An advertisement for the Rufe Bros Plumbing remains faint but legible on the front of a house in Doylestown, Pennsylvania.
The 1897 publication of The Metal Worker (‘a Weekly Journal of the Stove, Roofing, Cornice, Tin, Plumbing and Heating Trades’ – exciting!) reported that the Rufe Brothers ‘[installed] a fine system of heating and ventilation of the indirect type in the residence of Hugh B. Eastburn’. We hope you enjoyed your indirect heat and ventilation, Mr. Eastburn!
Travelling further down the rabbit hole of digital archives, the Author has uncovered the mildly interesting history of the Eastburn family, and Mr. Hugh B. Eastburn in particular.
According to William W. H. Davis in A Genealogical and Personal History of Bucks County, Pennsylvania (published 1905), the Eastburn family is ‘an old and honorable one’. The first Eastburn to come to our fair shores was John Eastburn, a Quaker who fled religious prosecution in Yorkshire to immigrate to Penn’s Woods (Pennsylvania) in 1684. The year prior, John’s father and fellow Friends were imprisoned in Yorkshire for gathering for worship. Poor Quakers.
Skipping down many, many generations, Hugh B. Eastburn—the owner of the Rufe Brothers installed heating and ventilation system–was born in 1846 in Doylestown, Buck County. He taught at Friends’ Central, a sporting rival of the Author’s own high school (as far as Quaker rivalries go), studied law at the University of Pennsylvania, and was elected district attorney (with a ‘handsome majority’). Throughout his life, he was always ‘deeply interested in educational matters, and his voice and pen [were] potent in every movement for the advancement of education’. Jolly good, Mr. Eastburn.
William W. H. Davis uses a peculiar phrase to note when an Eastburn descendant leaves Bucks County: ‘David Eastburn removed to Delaware…John Eastburn removed to the west’ –as if no one would ever leave Buck County of one’s own accord, and if one does, one is never heard of again.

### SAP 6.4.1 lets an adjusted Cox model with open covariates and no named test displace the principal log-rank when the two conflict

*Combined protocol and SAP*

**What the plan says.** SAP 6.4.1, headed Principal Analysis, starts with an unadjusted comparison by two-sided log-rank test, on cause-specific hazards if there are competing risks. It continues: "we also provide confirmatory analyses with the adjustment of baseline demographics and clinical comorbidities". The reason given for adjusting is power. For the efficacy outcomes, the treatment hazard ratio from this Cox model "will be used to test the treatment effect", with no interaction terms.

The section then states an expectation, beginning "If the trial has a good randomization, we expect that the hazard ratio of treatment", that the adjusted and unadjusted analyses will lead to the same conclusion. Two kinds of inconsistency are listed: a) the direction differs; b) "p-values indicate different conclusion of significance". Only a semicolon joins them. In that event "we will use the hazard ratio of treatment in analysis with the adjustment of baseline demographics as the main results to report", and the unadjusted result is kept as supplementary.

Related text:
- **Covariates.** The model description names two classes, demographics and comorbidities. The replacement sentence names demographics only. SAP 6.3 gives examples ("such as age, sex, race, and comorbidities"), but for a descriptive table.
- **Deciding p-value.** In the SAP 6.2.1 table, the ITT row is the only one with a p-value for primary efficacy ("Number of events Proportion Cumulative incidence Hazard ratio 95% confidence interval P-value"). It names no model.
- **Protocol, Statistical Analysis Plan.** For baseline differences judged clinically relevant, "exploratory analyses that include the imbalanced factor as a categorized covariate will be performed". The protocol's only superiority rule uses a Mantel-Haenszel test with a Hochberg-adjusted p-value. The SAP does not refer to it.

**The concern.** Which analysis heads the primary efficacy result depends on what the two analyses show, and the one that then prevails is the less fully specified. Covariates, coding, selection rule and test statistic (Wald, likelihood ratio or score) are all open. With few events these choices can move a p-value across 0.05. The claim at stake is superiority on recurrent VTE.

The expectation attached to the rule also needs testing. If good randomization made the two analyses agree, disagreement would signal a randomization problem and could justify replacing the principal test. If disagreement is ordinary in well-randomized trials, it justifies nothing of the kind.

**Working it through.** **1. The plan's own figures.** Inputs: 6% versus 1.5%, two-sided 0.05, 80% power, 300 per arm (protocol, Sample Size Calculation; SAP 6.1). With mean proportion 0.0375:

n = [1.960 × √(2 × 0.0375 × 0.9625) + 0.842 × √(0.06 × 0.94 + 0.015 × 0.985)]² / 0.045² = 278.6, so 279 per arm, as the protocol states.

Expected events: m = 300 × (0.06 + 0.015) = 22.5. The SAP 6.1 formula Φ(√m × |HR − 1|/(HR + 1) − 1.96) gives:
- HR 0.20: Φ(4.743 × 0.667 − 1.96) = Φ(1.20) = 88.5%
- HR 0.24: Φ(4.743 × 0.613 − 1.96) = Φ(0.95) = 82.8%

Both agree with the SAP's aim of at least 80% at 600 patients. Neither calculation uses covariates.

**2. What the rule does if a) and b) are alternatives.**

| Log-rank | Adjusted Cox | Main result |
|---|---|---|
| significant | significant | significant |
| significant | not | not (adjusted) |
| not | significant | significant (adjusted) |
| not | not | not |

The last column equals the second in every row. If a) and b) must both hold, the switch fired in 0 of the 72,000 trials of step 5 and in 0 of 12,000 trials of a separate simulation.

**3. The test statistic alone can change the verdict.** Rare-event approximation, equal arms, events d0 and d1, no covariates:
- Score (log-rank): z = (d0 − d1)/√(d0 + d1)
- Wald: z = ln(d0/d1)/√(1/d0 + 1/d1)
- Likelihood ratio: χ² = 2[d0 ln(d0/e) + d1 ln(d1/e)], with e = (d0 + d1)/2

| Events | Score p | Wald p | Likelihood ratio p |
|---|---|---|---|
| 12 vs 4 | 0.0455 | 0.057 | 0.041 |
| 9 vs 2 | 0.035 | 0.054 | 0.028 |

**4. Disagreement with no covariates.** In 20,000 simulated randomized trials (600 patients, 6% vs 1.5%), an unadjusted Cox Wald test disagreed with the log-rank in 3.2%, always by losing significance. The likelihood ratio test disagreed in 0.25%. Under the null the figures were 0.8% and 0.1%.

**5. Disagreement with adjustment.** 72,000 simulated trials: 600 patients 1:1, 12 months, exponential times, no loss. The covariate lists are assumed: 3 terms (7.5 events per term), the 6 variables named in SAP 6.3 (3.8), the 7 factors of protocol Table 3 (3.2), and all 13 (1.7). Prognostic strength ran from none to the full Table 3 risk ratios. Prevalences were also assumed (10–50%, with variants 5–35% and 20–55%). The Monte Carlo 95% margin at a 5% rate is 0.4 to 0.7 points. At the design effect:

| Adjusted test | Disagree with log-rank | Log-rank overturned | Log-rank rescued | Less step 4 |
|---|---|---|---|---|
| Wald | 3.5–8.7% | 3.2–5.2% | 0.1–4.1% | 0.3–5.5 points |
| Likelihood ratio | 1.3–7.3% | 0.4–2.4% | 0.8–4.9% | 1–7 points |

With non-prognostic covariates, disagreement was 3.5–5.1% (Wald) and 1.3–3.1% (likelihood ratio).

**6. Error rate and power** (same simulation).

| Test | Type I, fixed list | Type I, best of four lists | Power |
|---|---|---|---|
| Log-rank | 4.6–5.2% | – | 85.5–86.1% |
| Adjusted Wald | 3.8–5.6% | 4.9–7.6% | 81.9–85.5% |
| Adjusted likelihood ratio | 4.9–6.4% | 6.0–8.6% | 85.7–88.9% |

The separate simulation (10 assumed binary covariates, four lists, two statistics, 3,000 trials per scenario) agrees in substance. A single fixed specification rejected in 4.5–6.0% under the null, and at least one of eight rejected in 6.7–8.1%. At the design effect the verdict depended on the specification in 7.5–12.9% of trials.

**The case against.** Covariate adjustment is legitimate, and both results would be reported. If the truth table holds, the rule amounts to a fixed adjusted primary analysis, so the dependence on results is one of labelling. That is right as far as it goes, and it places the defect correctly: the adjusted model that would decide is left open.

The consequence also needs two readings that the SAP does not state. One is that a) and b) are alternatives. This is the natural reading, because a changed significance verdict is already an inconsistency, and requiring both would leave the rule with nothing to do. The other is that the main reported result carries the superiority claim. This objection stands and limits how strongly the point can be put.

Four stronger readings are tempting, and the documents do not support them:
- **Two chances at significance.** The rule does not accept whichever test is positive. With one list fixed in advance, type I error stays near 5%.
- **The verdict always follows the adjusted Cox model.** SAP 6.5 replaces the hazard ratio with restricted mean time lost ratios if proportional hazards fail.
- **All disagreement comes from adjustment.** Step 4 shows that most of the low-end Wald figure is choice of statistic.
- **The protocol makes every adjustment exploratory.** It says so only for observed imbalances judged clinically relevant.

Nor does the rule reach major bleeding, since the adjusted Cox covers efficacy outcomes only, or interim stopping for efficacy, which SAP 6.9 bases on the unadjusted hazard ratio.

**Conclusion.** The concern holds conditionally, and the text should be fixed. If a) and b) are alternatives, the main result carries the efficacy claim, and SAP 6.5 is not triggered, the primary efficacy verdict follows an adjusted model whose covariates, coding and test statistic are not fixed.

The Author loves her hometown of Philadelphia, even more so after happening upon the wonderful brickwork on the 2000 block of Locust Street. This one block alone has such a creative and charming display of brickwork, the Author can only wonder what other architectural gems have gone unnoticed (at least by her) in this fine city. The below pictures, poor in quality, hardly give it justice, and represent only a fraction of the noteworthy exteriors the Author noticed.
On the Streets of New York, a tree struggles against his iron fetters, as his captor twists and turns in an effort to keep him restrained.
I reckon that, in the long run, the tree will prevail.
Diligent Readers might recall earlier trees struggling against Mankind’s shackles.
The Author is positively enamored of this early 19th Century writing table, created by the workshop of Duncan Phyfe and found at the Metropolitan Museum of Art. Elaborate interior workings! Hidden panels! Unexpected drawers! Think of the organization opportunities, and what a handsome piece of furniture.
Readers might remember the Author’s admiration of Tejo Remy’s overly complicated, slightly jumbled Curious Chest of Drawers, as seen in Brooklyn, London and Stockholm. The Author thinks Remy’s drawers belong in the same place of her heart as the Phyfe work table.
A stubborn tree rebuffs the attempted approach of an iron fence.